Sunday, August 26, 2012

Head of Passes

I want to tie a few different threads together here.  We have the release of Louisiana's 2012 Coastal Master Plan (Large PDF), the expansion of the Panama Canal, the struggles of the Port of New Orleans during low water levels, the BP spill fines, and Louisiana politics.

Mississippi River levels are now so low, barges are grounding (note: this article talks about barges upriver of Baton Rouge).  You can notice all sorts of other signs: if you drive across the CCC bridge, you'll notice extra barges around Algiers Point for lightening the load of freighters coming up the river.  If you taste the tap water right now, they're putting extra chlorine to combat the low levels.  These ultra-low levels happen about once ever 10 years and they are a pain for the Port of New Orleans.  The fall, for whatever reason, tends to be the busiest time of year.  That's also when river levels are the lowest.  Meanwhile, Congress funds the Corps' dredging and asks them to meet 40' depth (which they almost never reach, due to lack of funds).  They allocate ~$500 million dredging (don't worry too much about cost; it more than pays for itself in commercial activity).  The Port kicks in some extra, but in times like this, they always end up ~$50-100 million short of what they really should have to keep the port completely busy.  The other thing is much of that dredging money isn't spent on Southwest Pass (photo below), but instead at Pass a Loutre (a smaller, shallower channel, that, if you ever did a proper economic analysis, it'd say 'dredge more at SW Pass).
Southwest Pass

The capacity of the Panama Canal will double when the expansion project is complete.  Sometime in 2014 (or shortly after), ports that want to recieve traffic will need channels at least 50' deep.  After being caught up in Tea Party politics for years (note: dead link), Florida is finally pushing forward with the Deep Dredge project.  The Port of New Orleans had a great opportunity to leapfrog Miami and now their window of opportunity may be closing.  Meanwhile, Boss Hogg's plan to renovate Gulfport into a Superport has fallen apart (note: dead link).  Fortunately, Slabbed has been on the case.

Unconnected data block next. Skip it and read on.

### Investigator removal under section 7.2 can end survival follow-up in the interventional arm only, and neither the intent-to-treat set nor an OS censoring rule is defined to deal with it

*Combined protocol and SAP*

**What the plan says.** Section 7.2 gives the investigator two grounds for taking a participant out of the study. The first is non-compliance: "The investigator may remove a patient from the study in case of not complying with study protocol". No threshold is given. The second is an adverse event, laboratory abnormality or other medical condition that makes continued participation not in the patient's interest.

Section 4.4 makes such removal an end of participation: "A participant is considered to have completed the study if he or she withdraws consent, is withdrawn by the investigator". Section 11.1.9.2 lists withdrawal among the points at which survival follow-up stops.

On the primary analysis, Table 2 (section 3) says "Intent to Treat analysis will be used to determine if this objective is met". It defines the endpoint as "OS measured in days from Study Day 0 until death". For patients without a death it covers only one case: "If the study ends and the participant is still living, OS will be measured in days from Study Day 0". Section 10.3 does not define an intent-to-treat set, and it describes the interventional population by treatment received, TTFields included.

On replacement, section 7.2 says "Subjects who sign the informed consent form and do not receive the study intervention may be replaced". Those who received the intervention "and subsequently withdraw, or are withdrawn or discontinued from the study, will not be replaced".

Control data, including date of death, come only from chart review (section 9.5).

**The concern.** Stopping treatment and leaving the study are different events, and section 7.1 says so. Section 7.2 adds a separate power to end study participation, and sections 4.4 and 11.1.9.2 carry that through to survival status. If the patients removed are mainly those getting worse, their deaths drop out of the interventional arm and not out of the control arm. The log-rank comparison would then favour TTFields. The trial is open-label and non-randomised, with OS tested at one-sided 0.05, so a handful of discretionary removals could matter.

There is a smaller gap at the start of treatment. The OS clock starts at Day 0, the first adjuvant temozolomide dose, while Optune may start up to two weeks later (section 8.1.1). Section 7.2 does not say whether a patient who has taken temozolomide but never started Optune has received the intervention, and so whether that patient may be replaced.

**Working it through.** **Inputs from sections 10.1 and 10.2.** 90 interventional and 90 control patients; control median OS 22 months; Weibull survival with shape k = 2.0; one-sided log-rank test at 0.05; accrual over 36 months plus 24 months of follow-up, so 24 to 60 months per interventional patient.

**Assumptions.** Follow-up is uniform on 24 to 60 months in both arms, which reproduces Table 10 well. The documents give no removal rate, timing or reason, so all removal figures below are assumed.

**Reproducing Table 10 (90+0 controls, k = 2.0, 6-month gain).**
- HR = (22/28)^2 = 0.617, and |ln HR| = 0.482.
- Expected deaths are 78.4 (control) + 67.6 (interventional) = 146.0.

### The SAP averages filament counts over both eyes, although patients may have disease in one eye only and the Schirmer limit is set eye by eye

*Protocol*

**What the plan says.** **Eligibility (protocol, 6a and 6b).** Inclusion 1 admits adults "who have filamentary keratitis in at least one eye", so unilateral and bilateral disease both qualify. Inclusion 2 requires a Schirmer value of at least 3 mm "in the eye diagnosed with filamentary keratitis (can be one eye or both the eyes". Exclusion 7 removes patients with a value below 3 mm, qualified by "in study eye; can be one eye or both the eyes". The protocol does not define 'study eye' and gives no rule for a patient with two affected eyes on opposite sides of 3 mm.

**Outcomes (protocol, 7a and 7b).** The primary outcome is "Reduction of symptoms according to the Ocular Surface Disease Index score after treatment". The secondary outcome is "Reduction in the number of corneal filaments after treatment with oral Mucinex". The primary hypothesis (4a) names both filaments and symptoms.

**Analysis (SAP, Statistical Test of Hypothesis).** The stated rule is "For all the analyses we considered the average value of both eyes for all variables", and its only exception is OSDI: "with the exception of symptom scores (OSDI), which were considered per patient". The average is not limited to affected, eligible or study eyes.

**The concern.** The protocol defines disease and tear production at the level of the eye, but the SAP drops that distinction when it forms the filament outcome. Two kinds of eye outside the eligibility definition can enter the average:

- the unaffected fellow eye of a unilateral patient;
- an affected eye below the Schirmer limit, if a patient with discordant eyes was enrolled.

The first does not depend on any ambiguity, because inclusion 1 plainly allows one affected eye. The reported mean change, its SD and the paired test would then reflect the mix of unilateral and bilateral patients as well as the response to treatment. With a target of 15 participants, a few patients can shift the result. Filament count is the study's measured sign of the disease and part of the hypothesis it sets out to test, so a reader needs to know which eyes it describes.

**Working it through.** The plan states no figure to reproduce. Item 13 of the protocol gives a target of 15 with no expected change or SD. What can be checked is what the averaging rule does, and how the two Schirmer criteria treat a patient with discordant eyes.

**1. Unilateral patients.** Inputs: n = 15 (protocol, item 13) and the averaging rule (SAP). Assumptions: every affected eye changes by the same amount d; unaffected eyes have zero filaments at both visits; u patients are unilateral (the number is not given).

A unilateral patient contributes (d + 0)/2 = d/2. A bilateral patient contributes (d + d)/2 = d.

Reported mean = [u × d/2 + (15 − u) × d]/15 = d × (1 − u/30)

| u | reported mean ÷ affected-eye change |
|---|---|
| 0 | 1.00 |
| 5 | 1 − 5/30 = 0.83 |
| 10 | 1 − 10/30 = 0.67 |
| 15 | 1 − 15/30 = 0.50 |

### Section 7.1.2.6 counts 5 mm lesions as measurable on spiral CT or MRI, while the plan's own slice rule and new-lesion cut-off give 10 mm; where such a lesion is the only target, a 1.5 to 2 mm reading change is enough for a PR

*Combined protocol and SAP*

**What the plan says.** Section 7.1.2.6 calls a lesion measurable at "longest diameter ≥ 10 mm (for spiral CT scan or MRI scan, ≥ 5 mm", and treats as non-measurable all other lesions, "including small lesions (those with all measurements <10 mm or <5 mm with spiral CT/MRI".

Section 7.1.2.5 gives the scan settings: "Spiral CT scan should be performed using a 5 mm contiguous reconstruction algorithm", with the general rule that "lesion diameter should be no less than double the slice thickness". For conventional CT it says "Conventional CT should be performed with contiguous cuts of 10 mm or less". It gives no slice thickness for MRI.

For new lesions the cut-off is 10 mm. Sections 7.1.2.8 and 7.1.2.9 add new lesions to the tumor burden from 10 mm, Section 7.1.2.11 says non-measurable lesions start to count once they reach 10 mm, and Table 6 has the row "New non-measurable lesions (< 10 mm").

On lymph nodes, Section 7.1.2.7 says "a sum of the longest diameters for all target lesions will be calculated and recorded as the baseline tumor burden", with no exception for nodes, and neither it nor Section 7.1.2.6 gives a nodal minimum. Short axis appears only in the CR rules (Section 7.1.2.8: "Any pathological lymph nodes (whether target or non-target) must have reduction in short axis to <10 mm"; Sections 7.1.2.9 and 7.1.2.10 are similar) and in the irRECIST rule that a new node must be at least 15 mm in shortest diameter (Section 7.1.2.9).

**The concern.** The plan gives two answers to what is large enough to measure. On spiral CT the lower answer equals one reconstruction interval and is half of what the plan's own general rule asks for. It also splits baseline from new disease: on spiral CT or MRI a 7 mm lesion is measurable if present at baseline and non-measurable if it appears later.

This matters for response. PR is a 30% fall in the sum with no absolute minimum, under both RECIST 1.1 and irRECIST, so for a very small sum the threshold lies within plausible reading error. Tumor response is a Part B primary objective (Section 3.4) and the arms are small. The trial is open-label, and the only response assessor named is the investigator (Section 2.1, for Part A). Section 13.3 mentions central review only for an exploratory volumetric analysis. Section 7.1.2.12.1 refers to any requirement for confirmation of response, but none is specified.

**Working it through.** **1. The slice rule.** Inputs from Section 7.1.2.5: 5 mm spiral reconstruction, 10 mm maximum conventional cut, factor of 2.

It would be great to kill 3 birds with one stone: restore the coast, promote shipping, and protect New Orleans from hurricanes.  There's coalescing around a plan to abandon the lower Bird's Foot, divert the river, and also have a newer, shorter route to the sea for shipping.  Dr. Renfro's got an article along those lines here (also, congrats on finishing the PhD; I saw her present at a past TEF as just a PhD student).  The diversions will also continue to work, even without constant infusions of major cash (unlike dredging).  So, that's what we NEED to be doing.  What are we doing instead?

Well, first, we're fighting over the BP spill money.  There's also a fight to chip away at the few wetland protection laws there are.  Louisiana Legislators want to raid the BP money for use on their own pet projects instead of spending it on coastal projects.  Fortunately, we seem to be doing OK at beating that idea back.

Fishers and dredgers oppose Coastal Master Plan.  Unfortunately, I see a drift away from the "Engineered Avulsion" idea and towards dredged sediment restoration.  What's so bad about dredged sediment diversion?  Well, first off, what is it?  It's when you dredge a bunch of sediment, put it in a particular place, and it promotes further land growth.  Here's an example:
One of the problems with dredged sediment restoration is that it actually does work.  The reason that's a problem is it's expensive, it's a one-shot thing (you have to do it over and over) and it only works for a limited area.  

Dr. Bahr liked to call the dredging industry, "Louisiana's Military-Industrial Complex."  He has a point.  They donate tons of money to politicos, have a protected market that's not open to free trade, and just sort of sit there and make money with no innovation.  The dredgers love dredged sediment restoration, because it's money in their pocket.  The fishermen love it, because it has no impact on fisheries.  The problem is it's just not going to be enough.  It's a proverbial band-aid on a gunshot wound.  I'd hate to see the initial billions go to dredging, none to restoration, and then having to come up with remaining dough ourselves.

So, we have a fight between doing what's needed to save the state from sliding into the ocean (and making the Port of New Orleans a Superport) or in the short-term putting a few nickels in a politically-connected pocket and continuing with business as usual.  Which way will it go?

UPDATE- gCaptain article about keeping the MS River dredged.

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